Every one of us experiences a variety of bodily sensations throughout the day. The difference between someone with health anxiety and someone without is the way these sensations are interpreted - which we explored in how to relieve your health anxiety. In this post I’m looking at some of the easily explained reasons for these sensations. Crucially, this points to differences between sensations and symptoms.
Disrupted routines are a common cause of bodily sensations. Anything from missing a meal to sleep disruptions can cause dizziness, headaches or aches and pains. All these sensations can be explained. In the example of skipping a meal, or perhaps not eating well, you may find your blood sugar levels fall. The effect of this can be increased heart rate, sweating and feeling faint. It is easily remedied by eating something. Lack of sleep can lead to dry eyes, headaches, and aches and pains. If you’ve had a liquid lunch (alcohol) it’s not uncommon to feel very drowsy afterwards. Standing up rapidly after sitting for long periods can make you feel unsteady and light headed, this is simply due to low blood pressure and it will correct itself.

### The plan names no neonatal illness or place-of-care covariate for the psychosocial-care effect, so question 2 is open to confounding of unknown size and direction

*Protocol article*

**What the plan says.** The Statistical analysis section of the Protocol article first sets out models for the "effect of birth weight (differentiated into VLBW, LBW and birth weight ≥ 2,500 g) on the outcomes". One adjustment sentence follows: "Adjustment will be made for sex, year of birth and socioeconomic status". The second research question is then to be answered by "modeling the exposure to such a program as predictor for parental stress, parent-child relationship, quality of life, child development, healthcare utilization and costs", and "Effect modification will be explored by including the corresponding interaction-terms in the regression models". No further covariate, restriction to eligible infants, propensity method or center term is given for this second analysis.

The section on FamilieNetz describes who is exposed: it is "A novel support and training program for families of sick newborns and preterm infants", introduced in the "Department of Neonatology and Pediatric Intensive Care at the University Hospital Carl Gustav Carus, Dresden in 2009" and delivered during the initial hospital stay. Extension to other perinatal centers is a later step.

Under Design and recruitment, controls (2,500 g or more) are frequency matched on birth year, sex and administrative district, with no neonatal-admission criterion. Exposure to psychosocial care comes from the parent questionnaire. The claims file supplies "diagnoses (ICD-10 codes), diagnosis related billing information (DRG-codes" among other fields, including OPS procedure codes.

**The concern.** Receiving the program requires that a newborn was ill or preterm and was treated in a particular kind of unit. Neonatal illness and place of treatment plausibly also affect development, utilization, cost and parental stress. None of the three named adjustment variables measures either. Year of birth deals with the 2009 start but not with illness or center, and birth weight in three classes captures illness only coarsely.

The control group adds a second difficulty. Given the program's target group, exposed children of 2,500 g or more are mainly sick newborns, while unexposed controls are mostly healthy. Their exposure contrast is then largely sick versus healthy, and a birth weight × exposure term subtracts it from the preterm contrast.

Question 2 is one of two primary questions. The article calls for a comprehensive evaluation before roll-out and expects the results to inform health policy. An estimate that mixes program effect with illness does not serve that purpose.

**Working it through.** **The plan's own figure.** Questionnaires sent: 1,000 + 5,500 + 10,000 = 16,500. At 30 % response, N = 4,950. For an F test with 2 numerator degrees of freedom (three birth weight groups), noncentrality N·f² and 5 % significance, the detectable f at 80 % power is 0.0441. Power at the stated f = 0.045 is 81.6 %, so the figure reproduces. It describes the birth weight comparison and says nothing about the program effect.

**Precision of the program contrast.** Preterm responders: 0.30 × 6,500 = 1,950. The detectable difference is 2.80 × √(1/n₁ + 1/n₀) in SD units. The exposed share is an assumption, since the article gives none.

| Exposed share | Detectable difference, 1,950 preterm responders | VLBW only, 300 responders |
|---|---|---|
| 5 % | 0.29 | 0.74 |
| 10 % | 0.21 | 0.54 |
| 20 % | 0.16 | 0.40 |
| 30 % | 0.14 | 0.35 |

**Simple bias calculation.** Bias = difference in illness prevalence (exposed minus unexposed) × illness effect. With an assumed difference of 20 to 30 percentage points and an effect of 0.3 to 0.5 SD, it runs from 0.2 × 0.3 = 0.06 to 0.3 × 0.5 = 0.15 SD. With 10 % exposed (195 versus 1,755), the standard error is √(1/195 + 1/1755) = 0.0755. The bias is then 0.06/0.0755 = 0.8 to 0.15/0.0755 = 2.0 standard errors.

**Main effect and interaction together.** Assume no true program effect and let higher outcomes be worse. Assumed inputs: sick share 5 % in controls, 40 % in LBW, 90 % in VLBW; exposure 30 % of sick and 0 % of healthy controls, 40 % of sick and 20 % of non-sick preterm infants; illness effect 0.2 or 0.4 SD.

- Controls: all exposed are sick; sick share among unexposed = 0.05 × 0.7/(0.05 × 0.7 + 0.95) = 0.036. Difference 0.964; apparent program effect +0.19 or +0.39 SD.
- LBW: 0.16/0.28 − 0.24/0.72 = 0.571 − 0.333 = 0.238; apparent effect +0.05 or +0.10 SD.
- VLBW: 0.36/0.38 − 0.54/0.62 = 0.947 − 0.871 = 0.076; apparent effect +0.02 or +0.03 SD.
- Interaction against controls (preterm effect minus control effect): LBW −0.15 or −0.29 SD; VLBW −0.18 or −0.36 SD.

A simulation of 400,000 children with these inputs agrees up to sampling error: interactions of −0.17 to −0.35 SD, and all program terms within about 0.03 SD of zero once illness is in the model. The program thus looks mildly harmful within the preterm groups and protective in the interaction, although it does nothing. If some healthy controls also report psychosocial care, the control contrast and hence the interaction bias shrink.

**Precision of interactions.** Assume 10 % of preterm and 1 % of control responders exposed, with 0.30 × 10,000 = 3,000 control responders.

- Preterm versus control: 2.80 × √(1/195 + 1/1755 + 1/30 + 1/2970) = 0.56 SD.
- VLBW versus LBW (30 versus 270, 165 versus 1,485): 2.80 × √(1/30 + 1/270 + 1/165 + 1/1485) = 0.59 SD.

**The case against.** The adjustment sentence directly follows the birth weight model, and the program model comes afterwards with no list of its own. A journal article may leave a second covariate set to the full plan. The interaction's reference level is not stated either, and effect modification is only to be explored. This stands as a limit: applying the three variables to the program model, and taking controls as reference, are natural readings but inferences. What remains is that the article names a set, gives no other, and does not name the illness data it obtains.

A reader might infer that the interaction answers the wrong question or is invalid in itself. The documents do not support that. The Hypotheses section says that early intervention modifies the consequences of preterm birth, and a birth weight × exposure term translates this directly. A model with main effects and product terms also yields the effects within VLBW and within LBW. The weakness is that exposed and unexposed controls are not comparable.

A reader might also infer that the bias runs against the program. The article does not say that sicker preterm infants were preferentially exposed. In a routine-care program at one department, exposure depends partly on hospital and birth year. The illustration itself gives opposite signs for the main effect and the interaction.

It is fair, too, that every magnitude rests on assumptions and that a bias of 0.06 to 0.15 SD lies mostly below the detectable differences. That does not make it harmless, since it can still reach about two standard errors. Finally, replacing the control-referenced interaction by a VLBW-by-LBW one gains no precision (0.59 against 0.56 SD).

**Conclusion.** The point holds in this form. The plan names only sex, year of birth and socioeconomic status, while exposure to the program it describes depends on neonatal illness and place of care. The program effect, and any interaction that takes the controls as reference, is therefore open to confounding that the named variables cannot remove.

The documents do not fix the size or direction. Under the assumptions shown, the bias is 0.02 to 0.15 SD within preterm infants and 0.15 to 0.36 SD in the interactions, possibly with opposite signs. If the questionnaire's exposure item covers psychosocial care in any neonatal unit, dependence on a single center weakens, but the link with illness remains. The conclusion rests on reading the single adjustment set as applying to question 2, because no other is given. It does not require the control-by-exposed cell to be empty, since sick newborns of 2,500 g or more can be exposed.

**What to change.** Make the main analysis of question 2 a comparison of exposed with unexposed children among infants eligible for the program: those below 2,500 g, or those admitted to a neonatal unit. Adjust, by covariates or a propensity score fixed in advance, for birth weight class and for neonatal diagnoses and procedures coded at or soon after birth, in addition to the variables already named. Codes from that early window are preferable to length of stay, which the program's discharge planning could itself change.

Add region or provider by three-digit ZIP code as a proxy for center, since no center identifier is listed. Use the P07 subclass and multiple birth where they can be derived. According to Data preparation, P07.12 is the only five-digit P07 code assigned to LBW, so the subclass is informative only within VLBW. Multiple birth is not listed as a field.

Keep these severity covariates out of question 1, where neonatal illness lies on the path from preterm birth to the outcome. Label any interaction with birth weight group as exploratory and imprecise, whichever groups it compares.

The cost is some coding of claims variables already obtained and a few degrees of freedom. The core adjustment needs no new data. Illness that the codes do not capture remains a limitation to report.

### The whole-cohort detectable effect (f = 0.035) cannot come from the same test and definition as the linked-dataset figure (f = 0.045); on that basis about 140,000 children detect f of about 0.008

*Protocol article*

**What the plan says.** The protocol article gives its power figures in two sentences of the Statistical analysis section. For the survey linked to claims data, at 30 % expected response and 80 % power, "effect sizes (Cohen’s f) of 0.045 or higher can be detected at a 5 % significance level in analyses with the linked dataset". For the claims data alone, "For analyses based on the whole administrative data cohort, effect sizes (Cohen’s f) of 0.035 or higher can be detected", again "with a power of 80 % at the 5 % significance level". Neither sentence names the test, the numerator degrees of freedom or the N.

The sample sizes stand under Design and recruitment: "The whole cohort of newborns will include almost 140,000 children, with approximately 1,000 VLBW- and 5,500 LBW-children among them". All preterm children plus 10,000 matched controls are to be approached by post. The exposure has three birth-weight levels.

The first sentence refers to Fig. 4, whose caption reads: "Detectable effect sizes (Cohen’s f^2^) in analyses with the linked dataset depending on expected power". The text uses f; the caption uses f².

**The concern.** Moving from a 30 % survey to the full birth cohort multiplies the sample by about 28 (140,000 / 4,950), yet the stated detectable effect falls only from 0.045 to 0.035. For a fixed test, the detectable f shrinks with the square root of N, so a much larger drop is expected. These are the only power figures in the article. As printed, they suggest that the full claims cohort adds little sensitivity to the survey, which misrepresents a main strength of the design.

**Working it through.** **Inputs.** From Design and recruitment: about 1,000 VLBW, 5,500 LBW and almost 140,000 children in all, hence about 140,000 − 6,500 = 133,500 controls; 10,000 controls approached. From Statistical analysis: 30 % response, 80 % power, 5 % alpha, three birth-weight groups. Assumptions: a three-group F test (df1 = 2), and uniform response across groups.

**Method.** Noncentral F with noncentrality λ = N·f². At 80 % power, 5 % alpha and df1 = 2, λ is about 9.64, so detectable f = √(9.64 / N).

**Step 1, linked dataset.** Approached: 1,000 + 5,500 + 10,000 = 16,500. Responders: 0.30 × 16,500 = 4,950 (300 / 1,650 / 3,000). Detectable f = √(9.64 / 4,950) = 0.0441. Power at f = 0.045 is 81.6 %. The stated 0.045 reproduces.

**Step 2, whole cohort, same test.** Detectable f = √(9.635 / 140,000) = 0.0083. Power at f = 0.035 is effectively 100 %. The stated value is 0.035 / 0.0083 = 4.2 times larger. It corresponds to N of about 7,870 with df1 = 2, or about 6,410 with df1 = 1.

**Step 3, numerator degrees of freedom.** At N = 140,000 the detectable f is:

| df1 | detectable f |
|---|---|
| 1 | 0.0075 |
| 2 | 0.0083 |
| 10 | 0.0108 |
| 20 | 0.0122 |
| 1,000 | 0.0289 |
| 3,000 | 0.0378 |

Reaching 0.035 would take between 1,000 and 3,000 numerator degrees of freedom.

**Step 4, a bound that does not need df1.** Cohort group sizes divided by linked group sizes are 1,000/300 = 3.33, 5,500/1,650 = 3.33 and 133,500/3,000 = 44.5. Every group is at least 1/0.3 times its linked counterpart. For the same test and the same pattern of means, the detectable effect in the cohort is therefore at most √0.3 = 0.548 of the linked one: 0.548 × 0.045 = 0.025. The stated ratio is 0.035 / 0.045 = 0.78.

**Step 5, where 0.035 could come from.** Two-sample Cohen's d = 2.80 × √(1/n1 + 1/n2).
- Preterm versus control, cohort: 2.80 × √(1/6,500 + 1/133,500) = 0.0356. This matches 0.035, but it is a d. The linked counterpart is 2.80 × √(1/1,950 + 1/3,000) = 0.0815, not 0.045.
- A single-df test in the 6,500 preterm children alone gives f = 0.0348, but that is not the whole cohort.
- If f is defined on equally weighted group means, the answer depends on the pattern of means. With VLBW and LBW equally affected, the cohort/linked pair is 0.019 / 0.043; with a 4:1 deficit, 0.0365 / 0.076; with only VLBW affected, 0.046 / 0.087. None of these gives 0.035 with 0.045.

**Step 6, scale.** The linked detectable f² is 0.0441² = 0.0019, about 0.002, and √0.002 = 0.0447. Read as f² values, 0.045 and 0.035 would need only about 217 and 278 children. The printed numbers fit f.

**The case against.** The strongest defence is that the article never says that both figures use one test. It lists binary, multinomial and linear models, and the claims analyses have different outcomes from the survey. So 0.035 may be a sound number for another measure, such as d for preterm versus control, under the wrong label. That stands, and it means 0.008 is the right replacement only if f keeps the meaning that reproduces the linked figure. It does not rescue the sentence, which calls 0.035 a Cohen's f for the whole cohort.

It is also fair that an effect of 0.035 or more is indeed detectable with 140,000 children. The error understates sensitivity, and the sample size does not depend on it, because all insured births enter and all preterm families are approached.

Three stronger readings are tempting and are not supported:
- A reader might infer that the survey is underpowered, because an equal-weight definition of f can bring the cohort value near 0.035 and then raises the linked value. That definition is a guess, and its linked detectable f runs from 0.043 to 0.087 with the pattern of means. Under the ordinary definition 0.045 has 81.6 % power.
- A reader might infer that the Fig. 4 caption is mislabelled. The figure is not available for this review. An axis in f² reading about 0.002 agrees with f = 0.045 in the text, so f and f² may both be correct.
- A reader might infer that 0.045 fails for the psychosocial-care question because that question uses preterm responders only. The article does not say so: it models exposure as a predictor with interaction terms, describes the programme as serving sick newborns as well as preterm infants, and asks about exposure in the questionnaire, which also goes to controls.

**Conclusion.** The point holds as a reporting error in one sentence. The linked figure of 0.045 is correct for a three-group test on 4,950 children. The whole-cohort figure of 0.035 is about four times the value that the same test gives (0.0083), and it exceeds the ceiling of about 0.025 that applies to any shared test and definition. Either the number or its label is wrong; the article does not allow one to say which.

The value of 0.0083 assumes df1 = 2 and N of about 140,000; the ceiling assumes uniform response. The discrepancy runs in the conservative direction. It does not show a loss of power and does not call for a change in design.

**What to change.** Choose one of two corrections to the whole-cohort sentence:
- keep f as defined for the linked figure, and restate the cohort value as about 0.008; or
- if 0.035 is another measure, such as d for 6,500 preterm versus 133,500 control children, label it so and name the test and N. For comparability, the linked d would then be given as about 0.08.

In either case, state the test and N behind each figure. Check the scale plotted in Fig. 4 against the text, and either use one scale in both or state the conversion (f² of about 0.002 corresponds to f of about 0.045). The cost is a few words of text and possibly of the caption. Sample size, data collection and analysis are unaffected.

This last point about inactivity can be extended further. As someone who is very anxious about their health you may have restricted your physical activity for fear of, say, a heart attack, or some other concerns. The danger is that you become more and more inactive which in turn may lead to worrying, but explainable, sensations. It only takes a short time for your body to react to inactivity. The less you do the more fatigued you feel. When you do move you may feel breathless and your heart rate may increase. All this combines with low energy and aches and pains (the back and neck being typical).
Minor ailments affect nearly all of us but for a person with health anxiety they signal some impending disaster. A headache may be a brain tumor, congestion in the chest due to a cold can be an imminent heart attack, and so on. Ailments are sometimes uncomfortable but ultimately harmless. The more anxious we feel the more likely it is that our bodies react to the anxiety. Therefore it is our perception and of these sensations that matters most.
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Jerry Kennard, Ph.D., is a chartered psychologist and associate fellow of the British Psychological Society. Jerry’s clinical background is in mental health and, most recently, higher education. He is the author of various self-help books and is co-founder of positivityguides.net.